I offer this book as a way to generate more conversation about the future of black politics and open the range of issues that are considered part of the canon of black political interests. Immigration is one of those issues, and in the succeeding chapters I demonstrate that blacks have a wide-ranging set of attitudes on immigration generally, but rarely do they support repressive immigration policies or support candidates who promote policies like building walls. This is not necessarily because blacks love immigrants, but because of their recognition that the white supremacy that would build that wall is the same white supremacy that marks black protestors as “racial identity extremists.” Thus, as with all things, black opinion on immigration is complicated and does not fit neatly into a particular worldview. I characterize their opinions as “conflicted nativism,” (p.6) where they have very definite opinions about what makes one an American but do not subscribe to policies of immigrant exclusion. Finally, I think it is significant to look at the specific to get to the general. I focus a lot on what black people say in order to make sense of empirical data. It is necessary to utilize an indigenous understanding of black people in order to make sense of the statistical findings. By treating this issue holistically, it is my intention to give voice to the concerns that black people have about the health and well-being of their communities.

Outline of the Book

Chapter 1 gives the reader insight into the key ideas animating the text. In this chapter, I explore the ways in which black public opinion on immigrants has been misunderstood. I present a brief overview of how race informs black attitude formation, then a brief overview of black opinion on immigration. The major thrust of this chapter is to show the ways in which black experiences have informed their opinions on immigration. Using Chapter 2 as a foundation, I delineate the theoretical underpinnings of the text. Chapter 2 extends the discussion of black public opinion on immigration by focusing on the theoretical frame of conflicted nativism which animates much of the discussion in this book. Using blacks’ historical relationship to immigration, I argue their unique experience as outsider-citizens makes them deeply ambivalent about immigration. This conflicted nativism is largely a response to white racism rather than hostility to immigrants. The key elements of conflicted nativism are identified and addressed throughout the remaining chapters of the book.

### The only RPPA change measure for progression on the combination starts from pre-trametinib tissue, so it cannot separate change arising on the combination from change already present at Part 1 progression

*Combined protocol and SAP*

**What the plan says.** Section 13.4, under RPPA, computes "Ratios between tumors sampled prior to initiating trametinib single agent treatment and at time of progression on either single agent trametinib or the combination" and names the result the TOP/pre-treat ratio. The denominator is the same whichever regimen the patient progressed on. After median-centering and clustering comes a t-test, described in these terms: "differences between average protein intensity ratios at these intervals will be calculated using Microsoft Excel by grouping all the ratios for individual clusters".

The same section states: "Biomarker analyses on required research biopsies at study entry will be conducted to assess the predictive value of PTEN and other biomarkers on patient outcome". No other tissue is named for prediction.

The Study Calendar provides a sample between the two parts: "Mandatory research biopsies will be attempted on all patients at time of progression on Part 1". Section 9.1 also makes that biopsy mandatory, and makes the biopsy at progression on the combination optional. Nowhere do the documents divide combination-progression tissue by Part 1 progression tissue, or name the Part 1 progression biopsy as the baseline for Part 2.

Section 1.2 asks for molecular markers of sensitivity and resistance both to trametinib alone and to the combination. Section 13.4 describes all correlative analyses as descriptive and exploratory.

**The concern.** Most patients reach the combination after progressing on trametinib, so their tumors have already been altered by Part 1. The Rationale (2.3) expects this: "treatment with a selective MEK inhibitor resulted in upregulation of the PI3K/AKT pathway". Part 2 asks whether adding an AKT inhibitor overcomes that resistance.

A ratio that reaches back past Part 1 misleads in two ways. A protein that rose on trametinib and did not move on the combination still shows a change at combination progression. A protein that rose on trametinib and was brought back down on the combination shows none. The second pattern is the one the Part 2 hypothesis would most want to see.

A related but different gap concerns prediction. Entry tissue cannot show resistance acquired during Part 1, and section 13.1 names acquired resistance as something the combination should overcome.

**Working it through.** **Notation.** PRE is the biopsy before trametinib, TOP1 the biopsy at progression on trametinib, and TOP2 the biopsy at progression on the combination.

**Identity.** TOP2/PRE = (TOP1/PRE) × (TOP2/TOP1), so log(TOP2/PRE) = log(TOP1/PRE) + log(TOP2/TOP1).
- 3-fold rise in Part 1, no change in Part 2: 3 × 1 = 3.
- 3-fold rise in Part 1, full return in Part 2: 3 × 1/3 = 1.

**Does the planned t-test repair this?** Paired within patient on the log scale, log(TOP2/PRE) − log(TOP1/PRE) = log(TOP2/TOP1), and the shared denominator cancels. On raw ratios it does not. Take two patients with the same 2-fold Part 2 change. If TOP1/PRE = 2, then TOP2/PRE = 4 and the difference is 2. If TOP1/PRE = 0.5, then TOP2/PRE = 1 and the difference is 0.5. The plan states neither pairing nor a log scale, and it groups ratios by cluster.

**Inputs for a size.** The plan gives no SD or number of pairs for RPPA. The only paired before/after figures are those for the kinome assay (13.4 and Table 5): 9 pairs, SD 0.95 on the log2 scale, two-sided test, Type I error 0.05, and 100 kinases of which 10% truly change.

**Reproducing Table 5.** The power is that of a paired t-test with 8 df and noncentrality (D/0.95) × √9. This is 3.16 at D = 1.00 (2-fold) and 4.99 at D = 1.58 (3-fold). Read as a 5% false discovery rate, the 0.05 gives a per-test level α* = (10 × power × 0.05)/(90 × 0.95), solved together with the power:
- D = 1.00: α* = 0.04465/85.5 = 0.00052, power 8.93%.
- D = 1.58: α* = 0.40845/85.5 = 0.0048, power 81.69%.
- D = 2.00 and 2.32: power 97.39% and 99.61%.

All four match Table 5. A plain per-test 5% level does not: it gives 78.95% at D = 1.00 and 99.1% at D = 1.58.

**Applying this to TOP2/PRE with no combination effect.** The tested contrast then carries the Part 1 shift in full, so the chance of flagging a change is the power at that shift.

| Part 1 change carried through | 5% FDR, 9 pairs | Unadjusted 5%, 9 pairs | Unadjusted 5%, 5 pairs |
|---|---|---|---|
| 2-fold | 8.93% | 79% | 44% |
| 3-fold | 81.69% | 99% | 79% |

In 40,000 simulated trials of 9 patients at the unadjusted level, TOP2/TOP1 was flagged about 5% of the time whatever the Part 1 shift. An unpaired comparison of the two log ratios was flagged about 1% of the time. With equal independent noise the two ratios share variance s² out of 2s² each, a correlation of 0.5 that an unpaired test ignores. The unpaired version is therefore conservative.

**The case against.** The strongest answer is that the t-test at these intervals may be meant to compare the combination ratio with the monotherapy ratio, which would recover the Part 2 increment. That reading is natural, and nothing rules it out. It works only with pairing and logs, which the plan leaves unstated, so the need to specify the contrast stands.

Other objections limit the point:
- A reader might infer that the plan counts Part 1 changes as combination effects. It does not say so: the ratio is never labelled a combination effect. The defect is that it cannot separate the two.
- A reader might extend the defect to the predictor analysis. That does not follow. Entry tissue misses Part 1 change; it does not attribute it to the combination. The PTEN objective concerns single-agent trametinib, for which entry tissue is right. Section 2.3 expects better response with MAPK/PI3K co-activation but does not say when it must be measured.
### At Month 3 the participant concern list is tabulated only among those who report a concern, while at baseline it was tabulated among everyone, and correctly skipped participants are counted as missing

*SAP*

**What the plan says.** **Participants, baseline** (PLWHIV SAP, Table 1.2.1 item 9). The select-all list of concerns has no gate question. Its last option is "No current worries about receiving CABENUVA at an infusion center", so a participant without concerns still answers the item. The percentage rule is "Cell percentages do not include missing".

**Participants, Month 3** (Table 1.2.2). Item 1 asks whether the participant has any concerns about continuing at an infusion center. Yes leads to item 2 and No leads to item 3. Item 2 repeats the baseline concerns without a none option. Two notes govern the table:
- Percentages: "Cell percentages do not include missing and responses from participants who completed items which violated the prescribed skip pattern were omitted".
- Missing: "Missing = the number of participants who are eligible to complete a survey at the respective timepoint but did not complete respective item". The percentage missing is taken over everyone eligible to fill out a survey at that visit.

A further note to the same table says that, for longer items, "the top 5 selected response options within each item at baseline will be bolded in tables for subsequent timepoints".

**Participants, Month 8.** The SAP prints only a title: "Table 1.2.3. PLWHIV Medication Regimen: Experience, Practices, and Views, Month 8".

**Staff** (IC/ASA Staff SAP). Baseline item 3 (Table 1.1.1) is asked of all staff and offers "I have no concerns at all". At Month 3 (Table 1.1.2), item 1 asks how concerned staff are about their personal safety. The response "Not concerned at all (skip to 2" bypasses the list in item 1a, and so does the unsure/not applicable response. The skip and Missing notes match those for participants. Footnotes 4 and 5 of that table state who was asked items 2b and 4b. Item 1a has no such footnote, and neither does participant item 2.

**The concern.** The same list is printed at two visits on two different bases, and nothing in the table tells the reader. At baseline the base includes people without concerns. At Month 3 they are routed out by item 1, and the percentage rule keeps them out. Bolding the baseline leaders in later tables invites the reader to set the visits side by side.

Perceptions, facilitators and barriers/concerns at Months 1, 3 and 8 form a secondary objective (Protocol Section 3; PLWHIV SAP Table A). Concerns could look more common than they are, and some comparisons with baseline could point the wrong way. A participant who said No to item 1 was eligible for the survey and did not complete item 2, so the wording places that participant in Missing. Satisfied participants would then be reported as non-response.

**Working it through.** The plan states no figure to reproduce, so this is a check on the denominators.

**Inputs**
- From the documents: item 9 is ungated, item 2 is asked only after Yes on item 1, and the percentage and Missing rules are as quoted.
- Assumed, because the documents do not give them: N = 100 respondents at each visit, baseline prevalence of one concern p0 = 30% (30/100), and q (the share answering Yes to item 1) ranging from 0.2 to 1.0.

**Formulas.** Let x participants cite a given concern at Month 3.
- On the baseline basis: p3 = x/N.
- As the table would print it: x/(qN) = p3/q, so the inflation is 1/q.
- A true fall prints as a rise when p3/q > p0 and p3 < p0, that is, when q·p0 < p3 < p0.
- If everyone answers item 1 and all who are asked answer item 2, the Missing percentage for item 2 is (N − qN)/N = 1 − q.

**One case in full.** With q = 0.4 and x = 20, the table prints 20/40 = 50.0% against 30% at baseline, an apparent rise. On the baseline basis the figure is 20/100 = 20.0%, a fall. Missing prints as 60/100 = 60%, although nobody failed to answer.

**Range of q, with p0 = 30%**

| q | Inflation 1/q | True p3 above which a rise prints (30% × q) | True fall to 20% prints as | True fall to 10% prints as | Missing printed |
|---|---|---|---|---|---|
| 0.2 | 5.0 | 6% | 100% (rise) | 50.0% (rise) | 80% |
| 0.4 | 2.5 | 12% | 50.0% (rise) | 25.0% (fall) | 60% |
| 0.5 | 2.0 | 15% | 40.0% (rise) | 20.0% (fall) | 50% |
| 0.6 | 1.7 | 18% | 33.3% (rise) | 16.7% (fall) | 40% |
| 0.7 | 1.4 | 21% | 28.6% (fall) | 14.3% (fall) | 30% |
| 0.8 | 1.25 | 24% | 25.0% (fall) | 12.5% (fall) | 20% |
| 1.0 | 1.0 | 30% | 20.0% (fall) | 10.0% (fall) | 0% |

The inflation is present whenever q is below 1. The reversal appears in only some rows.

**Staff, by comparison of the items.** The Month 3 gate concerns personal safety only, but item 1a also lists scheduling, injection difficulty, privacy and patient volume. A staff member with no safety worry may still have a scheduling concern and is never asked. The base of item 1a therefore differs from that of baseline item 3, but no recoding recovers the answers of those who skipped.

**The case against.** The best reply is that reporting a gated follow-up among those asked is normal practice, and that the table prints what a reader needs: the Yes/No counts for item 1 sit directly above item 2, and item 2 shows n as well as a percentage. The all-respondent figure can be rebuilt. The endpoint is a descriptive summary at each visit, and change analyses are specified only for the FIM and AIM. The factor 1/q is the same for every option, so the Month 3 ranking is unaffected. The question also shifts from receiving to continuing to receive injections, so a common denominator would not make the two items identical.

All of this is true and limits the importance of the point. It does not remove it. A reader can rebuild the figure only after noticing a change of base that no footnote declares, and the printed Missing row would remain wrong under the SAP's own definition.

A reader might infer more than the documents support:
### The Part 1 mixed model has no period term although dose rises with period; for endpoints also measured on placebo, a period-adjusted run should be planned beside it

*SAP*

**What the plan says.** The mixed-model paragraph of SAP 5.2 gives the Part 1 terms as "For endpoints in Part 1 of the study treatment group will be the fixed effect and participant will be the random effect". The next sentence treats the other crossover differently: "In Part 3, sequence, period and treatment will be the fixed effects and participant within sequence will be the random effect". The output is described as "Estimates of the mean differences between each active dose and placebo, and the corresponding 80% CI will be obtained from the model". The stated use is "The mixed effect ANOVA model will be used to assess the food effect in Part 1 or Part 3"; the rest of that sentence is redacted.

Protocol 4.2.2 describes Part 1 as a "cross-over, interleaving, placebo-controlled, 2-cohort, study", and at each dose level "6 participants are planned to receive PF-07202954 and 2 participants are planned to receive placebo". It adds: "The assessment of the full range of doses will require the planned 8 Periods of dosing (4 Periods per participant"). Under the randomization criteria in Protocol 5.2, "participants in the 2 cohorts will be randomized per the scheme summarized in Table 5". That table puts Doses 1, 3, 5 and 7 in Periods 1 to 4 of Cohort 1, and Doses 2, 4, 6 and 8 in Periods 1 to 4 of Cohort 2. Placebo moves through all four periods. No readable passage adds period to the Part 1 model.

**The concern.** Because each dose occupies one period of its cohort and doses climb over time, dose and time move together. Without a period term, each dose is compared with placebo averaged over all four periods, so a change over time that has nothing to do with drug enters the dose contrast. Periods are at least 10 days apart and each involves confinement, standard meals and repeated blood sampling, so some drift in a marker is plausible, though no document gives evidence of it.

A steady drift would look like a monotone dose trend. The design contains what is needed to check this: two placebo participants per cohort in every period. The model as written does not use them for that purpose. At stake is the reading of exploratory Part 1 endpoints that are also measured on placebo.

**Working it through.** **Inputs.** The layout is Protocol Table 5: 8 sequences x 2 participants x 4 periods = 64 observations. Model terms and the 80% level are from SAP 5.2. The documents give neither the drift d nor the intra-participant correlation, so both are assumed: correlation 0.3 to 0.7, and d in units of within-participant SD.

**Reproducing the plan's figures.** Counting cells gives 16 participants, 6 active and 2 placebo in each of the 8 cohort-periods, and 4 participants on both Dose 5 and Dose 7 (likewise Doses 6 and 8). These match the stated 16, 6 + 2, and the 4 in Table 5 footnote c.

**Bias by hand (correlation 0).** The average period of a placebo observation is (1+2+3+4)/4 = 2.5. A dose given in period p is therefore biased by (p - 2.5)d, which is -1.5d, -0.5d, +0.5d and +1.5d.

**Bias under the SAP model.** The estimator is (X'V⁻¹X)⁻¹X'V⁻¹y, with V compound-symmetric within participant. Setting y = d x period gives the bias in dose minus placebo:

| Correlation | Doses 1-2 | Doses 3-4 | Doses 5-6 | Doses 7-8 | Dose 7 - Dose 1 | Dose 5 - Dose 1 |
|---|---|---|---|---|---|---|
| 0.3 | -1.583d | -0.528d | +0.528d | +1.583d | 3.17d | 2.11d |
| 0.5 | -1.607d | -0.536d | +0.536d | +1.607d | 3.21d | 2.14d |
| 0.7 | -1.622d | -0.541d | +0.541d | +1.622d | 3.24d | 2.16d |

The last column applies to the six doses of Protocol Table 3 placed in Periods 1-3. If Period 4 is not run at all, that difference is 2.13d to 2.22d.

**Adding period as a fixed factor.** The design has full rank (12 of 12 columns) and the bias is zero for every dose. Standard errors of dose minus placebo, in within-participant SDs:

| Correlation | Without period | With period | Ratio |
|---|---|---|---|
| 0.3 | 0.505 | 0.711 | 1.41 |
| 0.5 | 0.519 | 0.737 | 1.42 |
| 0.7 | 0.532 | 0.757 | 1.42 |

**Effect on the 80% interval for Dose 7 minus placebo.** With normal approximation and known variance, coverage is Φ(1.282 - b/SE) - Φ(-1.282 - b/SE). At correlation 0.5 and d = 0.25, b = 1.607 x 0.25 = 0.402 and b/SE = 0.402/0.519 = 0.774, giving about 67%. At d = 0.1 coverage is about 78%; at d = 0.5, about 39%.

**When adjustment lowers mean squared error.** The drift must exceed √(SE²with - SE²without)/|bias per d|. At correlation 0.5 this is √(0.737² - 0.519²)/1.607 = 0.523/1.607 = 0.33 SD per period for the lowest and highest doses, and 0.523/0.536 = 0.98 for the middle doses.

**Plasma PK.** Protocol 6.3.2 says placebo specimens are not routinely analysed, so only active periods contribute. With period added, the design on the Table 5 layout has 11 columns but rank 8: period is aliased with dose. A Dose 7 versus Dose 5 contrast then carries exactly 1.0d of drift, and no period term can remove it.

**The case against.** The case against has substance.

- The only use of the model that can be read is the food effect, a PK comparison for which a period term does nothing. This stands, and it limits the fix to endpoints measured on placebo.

Using historical documents, Chapter 3 presents a historical view of black opinion regarding immigration. This chapter focuses on the nineteenth century and blacks’ consideration of immigration as a viable political strategy for group betterment. The chief argument of this chapter is that immigration is very much a part of a black political agenda and early black engagements with immigration represented a resistance to black exclusion. Chapter 4 extends the discussion in Chapter 3 by detailing the ways in which collective memory informs contemporary black opinion. In this chapter, personal interviews are employed to connect history to contemporary black opinions on immigration. This chapter highlights the “everyday talk” blacks engage in regarding immigration. I find blacks use their past to understand present circumstances. In particular, this chapter (p.7) demonstrates how blacks use the particularities of their experience to understand the ways in which racial hierarchy systematically hurts blacks. Immigration is a way to highlight the inequities of blacks’ status. Through discourse I find blacks do not harbor major hostility toward immigrants. Rather, their discomfort is aimed at whites who seek to exploit others in an effort to harm blacks.

Chapter 5 uses survey data to test whether there is any empirical basis to the claims made in Chapters 3 and 4. Using a sample of 1,000 blacks from the Race and Nation Survey project, an original survey of 2,000 blacks and whites, I find blacks have some superficially nativist attitudes but are not willing to expend any political capital on the issue. Overall, blacks who view themselves as “typical Americans” exhibit more nativist attitudes, but being “proud Americans” dampens this nativist bent in their attitudes. Moreover, blacks feel more warmly toward all immigrant groups than they do to other whites, and view themselves as having more in common with Latinos. While blacks are willing to countenance a range of policies related to immigration, they remain unwilling to act on the issue. The findings in this chapter suggests blacks are not offended by immigrants despite their somewhat nativist beliefs. In short, immigration is not a salient issue for blacks, but white supremacy is.

In sum, this book is a beginning of a conversation rather than an ending. There is still much we do not understand about the nature of black politics. While blacks are treated as known quantities in American politics (i.e., they vote Democratic) there is still much we do not know about the range of issues on which they have opinions and what, if anything, those opinions mean for their political behavior. This book seeks to extend the conversation in black politics, racial and ethnic politics, interminority relations, and immigration by demonstrating the complicated, messy nature of public opinion. By exploring how blacks handle the issue of immigration in particular, I hope the book grounds the reader in the fact that black citizenship has been a long struggle and that the contemporary discourse on immigration opinion must take this into account if we are truly to understand what is going on.